With the changes in attitudes toward sexuality - increased visibility, more open discussions, improvement in equal rights for the sexes - has this double standard changed as it relates to sexual behavior?

Not really. Girls are still mostly looked down upon for promiscuity and boys are typically praised for sexual activity outside of marriage. It may be changing a bit but not overall.

This reminds me of an article I recently read about memes that seems to address this issue in its current status:
- "memes are the cultrual counterpart of genes"

example from - Link: more about memes

The Gender Idea Virus 
There is the male, and the female, idea virus. Associated with the male idea virus are stereotypical thoughts such as men are stronger, prefer the color blue, are more aggressive and ambitious and all the rest. We know them well. On the other hand, the female idea virus is that women are more submissive, like pink and pretty things, are gentler, more emotional and more family orientated. In modern times, many people have cured themselves of these 'traditional' idea viruses, and they've busted free of the narrow precepts of those particular memes. The remnants of those meme idea viruses live on in people unwilling to explore beyond them. And the gender idea virus itself seems to be fighting for its survival in pockets of resistance around the world. It is also perpetuated by marketers who know that there is money to be made from pitching to the infected.

I did a small survey after Torah Study of some teens and young adults on this topic and conclude that the 'equal standards' goal set by R. Hirsch just has not happened in our community today.

Saturday, June 03, 2006

NO Jewish Prostitutes: What About Donations?

Deuteronomy 23: 18-19 - Clearly it was discouraged for the Israelites to be prostitutes.

AND it says that money from prostitution should not be used to 'fulfill any vow' in the temple.

And so the discussion goes to the issue of accepting donations of funds that are earned in a not so reputable way.

In Talmud Tractate Sukkot: "A stolen etrog is not kosher" - extends to the use of any ritual object that is obtained in an illegal way. And is pertinent for many items acquired by the Nazis in WWII.

And then there was the scene in Gone with the Wind: Scarlet is the only one who accepts the donation of the prostitute to help the war cause.

Conclusion: in some cases it is ok to accept tainted money but never to accept a naming donation because it will cast a poor image on the whole community and be a desecration of the Name of God.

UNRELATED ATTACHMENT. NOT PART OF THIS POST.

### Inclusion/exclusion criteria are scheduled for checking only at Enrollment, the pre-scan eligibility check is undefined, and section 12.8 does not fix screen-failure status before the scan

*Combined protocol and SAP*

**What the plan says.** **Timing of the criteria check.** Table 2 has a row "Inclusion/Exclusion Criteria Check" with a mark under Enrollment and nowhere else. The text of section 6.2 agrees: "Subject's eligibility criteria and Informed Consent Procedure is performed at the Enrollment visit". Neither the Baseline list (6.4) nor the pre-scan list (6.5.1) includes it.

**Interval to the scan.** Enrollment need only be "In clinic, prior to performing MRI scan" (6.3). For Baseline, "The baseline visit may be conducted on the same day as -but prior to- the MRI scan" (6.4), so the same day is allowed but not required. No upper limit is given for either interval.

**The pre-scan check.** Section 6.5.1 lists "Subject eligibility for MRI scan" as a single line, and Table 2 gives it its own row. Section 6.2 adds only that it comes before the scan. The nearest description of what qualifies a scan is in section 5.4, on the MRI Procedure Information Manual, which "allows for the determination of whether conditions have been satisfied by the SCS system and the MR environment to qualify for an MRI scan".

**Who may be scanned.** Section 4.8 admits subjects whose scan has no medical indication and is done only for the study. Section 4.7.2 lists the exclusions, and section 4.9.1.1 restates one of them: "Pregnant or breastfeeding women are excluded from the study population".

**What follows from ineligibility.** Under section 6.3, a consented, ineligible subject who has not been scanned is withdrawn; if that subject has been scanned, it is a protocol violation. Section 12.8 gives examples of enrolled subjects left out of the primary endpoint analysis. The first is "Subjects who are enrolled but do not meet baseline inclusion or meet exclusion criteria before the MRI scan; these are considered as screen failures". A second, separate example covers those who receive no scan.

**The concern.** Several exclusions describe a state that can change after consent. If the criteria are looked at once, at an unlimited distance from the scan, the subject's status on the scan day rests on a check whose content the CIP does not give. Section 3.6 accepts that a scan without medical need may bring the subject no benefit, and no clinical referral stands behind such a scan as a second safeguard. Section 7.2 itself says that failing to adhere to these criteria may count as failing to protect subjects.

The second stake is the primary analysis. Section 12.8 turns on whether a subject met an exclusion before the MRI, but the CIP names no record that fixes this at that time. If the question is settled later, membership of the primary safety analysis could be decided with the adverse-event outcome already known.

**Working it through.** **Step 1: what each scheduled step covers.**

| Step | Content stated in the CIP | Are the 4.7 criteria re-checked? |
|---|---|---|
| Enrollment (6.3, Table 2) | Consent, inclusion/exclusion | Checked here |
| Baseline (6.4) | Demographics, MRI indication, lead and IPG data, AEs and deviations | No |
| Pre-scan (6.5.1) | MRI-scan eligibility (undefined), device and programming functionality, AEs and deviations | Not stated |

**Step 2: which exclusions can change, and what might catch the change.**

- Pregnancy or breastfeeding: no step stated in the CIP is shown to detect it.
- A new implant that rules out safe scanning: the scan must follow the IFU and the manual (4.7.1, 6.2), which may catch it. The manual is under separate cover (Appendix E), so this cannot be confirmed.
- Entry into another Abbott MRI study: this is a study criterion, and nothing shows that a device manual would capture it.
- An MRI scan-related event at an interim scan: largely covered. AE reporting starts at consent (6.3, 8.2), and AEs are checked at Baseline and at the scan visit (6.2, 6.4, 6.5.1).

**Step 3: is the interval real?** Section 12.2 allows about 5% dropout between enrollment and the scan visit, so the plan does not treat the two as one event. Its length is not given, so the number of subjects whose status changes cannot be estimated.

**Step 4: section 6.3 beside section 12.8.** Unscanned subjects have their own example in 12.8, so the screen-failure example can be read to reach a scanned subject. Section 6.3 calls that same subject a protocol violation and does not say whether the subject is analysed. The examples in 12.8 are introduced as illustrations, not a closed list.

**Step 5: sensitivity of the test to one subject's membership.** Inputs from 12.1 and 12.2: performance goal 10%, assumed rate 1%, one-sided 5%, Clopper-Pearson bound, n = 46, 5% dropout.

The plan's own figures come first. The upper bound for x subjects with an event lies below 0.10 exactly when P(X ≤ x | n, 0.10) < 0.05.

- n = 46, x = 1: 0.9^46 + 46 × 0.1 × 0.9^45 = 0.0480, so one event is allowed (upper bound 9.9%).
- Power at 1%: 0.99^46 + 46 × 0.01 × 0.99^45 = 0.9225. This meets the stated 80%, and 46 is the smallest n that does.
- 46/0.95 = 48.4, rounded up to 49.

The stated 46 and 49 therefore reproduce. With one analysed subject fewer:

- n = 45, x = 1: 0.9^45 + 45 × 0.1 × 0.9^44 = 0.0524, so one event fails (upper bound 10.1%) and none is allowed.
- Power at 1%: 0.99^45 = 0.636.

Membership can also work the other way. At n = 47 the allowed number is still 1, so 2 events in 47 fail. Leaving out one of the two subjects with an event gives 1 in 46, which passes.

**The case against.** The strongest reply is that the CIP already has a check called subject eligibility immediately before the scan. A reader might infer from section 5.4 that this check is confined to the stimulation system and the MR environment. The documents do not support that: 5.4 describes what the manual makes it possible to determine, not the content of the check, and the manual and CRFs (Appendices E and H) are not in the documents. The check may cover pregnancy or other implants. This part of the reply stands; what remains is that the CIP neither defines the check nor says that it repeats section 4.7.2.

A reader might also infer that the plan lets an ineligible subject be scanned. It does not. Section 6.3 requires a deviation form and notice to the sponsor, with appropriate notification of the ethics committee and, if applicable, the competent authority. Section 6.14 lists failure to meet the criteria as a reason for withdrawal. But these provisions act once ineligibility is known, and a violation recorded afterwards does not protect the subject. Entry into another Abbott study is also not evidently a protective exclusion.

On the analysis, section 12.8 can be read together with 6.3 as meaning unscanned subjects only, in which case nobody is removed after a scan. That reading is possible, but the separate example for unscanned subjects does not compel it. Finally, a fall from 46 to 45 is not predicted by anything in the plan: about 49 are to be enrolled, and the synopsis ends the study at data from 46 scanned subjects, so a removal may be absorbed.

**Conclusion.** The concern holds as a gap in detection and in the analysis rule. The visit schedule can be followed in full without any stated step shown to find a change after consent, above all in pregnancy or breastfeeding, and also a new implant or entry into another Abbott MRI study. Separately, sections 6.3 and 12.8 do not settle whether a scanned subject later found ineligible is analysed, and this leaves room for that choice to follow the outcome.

Slavery - Torah vs 1850 Fugitive Slave Laws

Torah clearly states in many places that the 'slave' must be treated well.

In Dueteronomy 23:16-17 it says you should not return the slave who seeks refuge with you and that you should treat the slave well.

Link: Gary Charlestein reviews laws about slavery in Torah

And yet in the 1850's in the south of the US the slave laws prohibited 'harboring slaves' with very severe penalties. This law was anulled in 1862 but these laws were clearly in conflict with Torah laws.

Torah Prescribes A Sanitation System

Deuteronomy 23 10 - 15
Someone in the class said, "Moses was the first public health officer"! And in fact this part clearly describes the function and purpose of building a latrine outside of camp. And specifically notes the need to dig a hole and 'cover up your excrement'.

The reason stated in the passage is because 'God moves about in the camp and God should not find anything unseemly'. Now we know there are many more reasons why this is very important.

This passage is, yet another example of a simple and yet practical directive with so much more to it.

Not only does it refer to the latrine specifically but has been extended to keeping the 'camp' (or our community) pure in other ways. We cannot make our place 'filthy' in how we treat each other as well as our sanitation practices. Purity is both in physical cleanliness as well as in our moral code.

A BONUS Rabbi Marder pointed out -

There is a Talmudic interpretation that is a 'pun' of the term for 'gear' I found a good web reference to this:


When you encamp against your enemies, be careful to refrain from any wrongdoings.... You should set aside a place outside of the encampment and you should go there [to relieve yourselves]. You should have a shovel ("Yated") in addition to the rest of your equipment ("Azenecha"). When you go out [to "relieve yourselves,] you should dig with it and cover up your excrement. [Do all this,] because Hashem goes in the midst of your encampment to save you and to place your enemies in your power. Your camp must remain holy, lest He see in you a repugnant doing and He will cease helping you.
(Devarim 23:10, 13-14)

Bar Kapara said: What does it mean: "You shall have a "Yated" (shovel or peg) in addition to "Azenecha" (your equipment)? Don't read the word, "Azenecha" but rather "Aznecha" (your ear).

If a person hears something improper being discussed (e.g., Lashon Hara -- slander or gossip), he should place his fingers in his ears. [That is, the verse is hinting that one should use the handy "pegs" Hashem gave him to stop his "ears" from hearing what they shouldn't hear.]

(Ketubot 5a)
Bar Kapara's interpretation of the verse at hand certainly seems bizarre. The end of the verse clearly states that the Yated of the verse is to be used to dig and cover excrement.

How can Bar Kapara interpret this verse as referring to fingers, ears and Lashon Hara?
Secondly, why did Bar Kapara read the word as "Aznecha" against the Massoretic "Azenecha?"

Link: Mordecai Kornfeld Commentary